I’ve kept telling everyone, “Give it time. It’ll be fine. The show just needs to find itself.” Yet, as is the norm in television, critics and viewers were quick to write off Studio 60 on the Sunset Strip, even after its universally lauded pilot episode. The Aaron Sorkin drama has since gained a vocal base of critics, who have slammed anything from the overt tackling of political issues to the lack of humor on the show within the show. Granted, even I can admit that most of the criticisms, at their core, were legitimate. However, if you couldn’t see the ridiculous potential of Studio 60, even in its mediocre episodes, you weren’t paying attention. A TV show as complex as Studio 60 on the Sunset Strip does not come out of the gate fully formed. It can’t. There are just too many characters, too many issues and only 42 minutes to work with. Sorkin and his staff had to find the character match-ups that meshed, the right tone (comedic, political, satirical), what kind of stories work, what don’t, which characters needed more screen time, what characters needed to be added, how much of the show within the show to (ahem) show, and, ultimately, figure out all these issues through subtle trial and error. They had to do all this AND somehow gain the support of NBC, who mercifully ordered a full season. This is no easy task.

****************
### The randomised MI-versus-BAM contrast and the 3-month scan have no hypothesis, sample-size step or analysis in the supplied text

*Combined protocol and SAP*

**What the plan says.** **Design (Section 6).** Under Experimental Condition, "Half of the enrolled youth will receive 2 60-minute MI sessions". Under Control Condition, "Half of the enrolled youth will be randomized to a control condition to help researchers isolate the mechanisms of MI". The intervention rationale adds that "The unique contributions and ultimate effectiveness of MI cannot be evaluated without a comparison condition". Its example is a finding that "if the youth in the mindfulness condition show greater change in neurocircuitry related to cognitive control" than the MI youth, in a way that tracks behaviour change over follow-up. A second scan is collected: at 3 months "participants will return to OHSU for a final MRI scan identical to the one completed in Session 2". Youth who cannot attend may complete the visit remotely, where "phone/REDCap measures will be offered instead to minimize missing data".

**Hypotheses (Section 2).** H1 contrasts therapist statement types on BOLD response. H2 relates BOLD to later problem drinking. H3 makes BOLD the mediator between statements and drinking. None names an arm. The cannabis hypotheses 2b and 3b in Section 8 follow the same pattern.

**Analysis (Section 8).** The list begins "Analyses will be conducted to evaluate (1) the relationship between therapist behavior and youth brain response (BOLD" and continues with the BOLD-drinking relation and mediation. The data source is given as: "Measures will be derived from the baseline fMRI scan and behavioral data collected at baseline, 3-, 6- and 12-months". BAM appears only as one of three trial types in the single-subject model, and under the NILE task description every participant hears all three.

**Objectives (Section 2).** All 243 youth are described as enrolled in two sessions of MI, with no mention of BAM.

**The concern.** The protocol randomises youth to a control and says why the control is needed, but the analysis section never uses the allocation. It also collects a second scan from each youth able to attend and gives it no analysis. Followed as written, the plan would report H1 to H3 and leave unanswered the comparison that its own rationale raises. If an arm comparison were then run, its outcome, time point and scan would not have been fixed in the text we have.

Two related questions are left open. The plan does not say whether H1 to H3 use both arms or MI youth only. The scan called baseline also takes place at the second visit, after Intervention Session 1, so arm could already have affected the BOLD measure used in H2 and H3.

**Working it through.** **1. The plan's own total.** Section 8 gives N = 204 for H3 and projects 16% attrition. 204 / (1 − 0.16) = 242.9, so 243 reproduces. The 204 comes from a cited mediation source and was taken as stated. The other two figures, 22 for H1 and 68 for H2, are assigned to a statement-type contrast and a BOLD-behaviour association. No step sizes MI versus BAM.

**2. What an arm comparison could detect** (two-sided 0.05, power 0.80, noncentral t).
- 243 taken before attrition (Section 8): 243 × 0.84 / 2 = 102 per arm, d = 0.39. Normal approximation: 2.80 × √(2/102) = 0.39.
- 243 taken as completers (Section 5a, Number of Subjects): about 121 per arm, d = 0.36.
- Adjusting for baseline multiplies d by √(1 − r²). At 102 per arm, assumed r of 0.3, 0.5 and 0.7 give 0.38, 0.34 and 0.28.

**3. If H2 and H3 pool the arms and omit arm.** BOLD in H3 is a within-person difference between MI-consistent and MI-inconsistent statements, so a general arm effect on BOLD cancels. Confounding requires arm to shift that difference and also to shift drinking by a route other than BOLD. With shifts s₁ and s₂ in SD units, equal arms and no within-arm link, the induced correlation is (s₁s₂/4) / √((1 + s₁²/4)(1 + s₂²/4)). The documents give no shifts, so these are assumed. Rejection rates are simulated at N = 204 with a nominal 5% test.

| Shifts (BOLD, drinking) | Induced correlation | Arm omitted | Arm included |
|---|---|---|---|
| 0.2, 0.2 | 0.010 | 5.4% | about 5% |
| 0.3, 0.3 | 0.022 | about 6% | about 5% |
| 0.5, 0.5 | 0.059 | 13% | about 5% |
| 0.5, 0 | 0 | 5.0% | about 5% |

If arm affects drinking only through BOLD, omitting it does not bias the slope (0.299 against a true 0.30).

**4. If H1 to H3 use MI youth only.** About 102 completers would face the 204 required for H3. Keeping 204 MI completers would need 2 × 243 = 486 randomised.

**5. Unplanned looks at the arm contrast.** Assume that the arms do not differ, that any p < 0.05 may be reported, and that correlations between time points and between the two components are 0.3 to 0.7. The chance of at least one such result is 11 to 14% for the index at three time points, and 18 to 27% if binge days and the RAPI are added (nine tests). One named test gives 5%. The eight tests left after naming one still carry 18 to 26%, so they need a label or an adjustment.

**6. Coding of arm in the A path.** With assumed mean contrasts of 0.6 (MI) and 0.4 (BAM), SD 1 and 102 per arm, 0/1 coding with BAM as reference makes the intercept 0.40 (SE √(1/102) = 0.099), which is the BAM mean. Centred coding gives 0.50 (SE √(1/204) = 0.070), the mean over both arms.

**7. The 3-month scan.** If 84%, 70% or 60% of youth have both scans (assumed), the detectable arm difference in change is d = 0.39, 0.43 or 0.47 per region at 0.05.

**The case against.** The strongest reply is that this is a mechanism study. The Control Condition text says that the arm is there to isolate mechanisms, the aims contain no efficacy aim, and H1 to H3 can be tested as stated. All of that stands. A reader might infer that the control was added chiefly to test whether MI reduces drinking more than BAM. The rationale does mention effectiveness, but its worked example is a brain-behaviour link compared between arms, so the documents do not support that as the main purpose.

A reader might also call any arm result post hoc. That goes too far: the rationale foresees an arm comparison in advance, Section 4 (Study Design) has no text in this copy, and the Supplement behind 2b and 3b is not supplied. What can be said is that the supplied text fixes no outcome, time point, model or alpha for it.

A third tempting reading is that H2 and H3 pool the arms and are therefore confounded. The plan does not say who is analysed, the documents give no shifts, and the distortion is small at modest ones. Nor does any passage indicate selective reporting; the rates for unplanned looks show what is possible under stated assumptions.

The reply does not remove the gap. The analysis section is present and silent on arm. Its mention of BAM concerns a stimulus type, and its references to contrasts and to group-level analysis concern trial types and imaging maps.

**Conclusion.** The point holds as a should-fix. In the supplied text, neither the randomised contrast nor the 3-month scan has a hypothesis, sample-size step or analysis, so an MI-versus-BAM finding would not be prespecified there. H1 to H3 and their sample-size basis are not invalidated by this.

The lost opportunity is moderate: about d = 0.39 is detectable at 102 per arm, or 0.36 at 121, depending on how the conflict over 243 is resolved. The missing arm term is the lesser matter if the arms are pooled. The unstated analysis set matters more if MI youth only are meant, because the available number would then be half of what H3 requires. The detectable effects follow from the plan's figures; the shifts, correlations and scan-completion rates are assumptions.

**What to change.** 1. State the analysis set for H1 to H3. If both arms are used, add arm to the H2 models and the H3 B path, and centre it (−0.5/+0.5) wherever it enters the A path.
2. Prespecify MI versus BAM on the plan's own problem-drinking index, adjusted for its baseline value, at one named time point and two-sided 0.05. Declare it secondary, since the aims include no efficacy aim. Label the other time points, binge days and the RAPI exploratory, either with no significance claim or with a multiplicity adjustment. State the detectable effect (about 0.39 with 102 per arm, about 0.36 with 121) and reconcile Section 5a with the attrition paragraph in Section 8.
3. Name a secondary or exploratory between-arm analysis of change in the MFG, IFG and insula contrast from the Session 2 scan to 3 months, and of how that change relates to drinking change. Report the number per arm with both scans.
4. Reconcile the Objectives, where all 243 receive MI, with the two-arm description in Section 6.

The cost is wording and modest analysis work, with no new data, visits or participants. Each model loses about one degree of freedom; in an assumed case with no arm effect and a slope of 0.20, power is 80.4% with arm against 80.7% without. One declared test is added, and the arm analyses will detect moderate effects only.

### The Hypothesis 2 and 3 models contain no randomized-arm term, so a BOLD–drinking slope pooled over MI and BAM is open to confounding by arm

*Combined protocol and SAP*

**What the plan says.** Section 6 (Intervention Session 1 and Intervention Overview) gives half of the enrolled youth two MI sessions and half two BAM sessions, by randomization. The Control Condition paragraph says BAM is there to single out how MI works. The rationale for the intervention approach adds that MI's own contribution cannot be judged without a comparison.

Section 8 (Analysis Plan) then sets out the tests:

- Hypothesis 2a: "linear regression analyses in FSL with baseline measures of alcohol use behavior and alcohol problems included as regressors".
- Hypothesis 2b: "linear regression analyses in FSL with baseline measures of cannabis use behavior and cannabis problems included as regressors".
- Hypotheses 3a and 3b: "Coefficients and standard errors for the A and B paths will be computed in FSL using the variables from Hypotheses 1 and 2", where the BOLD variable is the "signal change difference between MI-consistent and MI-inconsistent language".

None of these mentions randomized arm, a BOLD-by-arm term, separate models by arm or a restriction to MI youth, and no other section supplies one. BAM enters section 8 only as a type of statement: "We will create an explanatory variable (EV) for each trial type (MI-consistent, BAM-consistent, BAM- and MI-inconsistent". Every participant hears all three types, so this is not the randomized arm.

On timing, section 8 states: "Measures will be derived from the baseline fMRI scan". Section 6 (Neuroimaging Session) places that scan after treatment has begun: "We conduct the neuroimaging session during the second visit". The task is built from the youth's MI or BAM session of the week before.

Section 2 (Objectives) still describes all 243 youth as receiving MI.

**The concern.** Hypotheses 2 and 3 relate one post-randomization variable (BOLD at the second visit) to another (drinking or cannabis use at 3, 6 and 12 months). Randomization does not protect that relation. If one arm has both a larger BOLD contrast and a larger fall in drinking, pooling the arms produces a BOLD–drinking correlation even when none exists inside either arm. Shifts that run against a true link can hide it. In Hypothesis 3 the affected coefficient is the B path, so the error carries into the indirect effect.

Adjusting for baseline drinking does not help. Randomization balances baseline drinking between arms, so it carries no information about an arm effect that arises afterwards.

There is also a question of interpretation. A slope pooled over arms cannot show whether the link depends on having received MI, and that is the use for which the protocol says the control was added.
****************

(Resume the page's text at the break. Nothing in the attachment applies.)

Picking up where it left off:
But, as anyone who is familiar with Aaron Sorkin expected, Studio 60 seems to have turned the corner, found itself, and we should all expect a run of great, unique episodes. Last night was an example of how good a show Studio 60 can be, even if their isn’t a whole lot going on. It’s a character show, not an event-action show like the one that precedes it on the schedule (Heroes). The intertwining narratives, the relationship drama, all set against the behind-the-scenes chaos of a television institution, well…it’s just such a good venue for drama. I thought last night’s episode, while not spectacular, was good, unique television and the kind of smart and literate entertainment severely lacking elsewhere on TV. And it’s only going to get better. -Oscar Dahl, BuddyTV Senior Writer